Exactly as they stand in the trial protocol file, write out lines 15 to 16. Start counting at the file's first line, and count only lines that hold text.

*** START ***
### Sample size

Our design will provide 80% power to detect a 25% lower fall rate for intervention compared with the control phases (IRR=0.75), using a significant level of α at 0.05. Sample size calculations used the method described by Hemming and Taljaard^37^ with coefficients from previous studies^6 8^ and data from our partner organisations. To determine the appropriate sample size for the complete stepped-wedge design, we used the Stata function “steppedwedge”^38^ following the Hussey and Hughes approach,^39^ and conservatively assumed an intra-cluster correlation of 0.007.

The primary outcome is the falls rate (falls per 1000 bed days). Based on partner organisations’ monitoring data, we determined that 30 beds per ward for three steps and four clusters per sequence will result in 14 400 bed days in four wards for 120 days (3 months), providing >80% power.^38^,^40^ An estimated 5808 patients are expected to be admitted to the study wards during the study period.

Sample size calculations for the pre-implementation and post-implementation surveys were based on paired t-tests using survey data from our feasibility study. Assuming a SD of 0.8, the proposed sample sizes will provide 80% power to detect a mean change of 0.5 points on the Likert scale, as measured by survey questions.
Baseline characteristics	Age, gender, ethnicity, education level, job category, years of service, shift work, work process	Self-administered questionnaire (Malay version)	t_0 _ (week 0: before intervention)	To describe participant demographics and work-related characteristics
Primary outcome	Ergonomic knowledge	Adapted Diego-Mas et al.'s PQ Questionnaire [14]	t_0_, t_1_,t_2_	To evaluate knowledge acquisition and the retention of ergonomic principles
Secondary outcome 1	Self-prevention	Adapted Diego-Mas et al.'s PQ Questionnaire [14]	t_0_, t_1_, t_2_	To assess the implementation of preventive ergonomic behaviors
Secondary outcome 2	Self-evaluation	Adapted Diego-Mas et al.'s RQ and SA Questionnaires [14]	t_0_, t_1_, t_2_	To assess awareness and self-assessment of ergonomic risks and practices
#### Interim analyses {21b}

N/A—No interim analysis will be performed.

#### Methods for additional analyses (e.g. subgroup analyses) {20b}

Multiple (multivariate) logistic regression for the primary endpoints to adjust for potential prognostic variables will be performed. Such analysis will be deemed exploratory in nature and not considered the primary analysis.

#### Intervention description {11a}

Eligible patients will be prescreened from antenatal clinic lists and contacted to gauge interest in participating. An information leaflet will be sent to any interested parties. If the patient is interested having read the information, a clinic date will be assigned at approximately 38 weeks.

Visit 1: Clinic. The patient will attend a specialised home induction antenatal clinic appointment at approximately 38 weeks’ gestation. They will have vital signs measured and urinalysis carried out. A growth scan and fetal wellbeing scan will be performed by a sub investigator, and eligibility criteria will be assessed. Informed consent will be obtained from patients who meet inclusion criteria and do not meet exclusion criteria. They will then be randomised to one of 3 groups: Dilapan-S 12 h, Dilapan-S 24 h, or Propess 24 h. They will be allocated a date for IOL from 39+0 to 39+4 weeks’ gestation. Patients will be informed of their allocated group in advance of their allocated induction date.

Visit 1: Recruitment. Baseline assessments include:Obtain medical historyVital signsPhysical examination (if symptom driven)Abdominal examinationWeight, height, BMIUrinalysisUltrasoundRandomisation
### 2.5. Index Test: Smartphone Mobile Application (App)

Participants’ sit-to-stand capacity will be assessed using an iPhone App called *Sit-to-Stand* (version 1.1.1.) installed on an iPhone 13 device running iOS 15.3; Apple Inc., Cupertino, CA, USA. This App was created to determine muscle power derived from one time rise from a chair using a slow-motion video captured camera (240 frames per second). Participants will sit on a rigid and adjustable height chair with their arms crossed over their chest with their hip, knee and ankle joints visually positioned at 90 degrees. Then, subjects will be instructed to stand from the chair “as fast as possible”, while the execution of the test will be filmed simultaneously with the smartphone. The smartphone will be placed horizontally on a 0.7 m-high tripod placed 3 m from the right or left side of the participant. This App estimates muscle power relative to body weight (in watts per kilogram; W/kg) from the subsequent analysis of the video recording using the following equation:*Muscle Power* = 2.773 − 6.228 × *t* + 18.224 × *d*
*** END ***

Visit 1: Clinic. The patient will attend a specialised home induction antenatal clinic appointment at approximately 38 weeks’ gestation. They will have vital signs measured and urinalysis carried out. A growth scan and fetal wellbeing scan will be performed by a sub investigator, and eligibility criteria will be assessed. Informed consent will be obtained from patients who meet inclusion criteria and do not meet exclusion criteria. They will then be randomised to one of 3 groups: Dilapan-S 12 h, Dilapan-S 24 h, or Propess 24 h. They will be allocated a date for IOL from 39+0 to 39+4 weeks’ gestation. Patients will be informed of their allocated group in advance of their allocated induction date.

Visit 1: Recruitment. Baseline assessments include:Obtain medical historyVital signsPhysical examination (if symptom driven)Abdominal examinationWeight, height, BMIUrinalysisUltrasoundRandomisation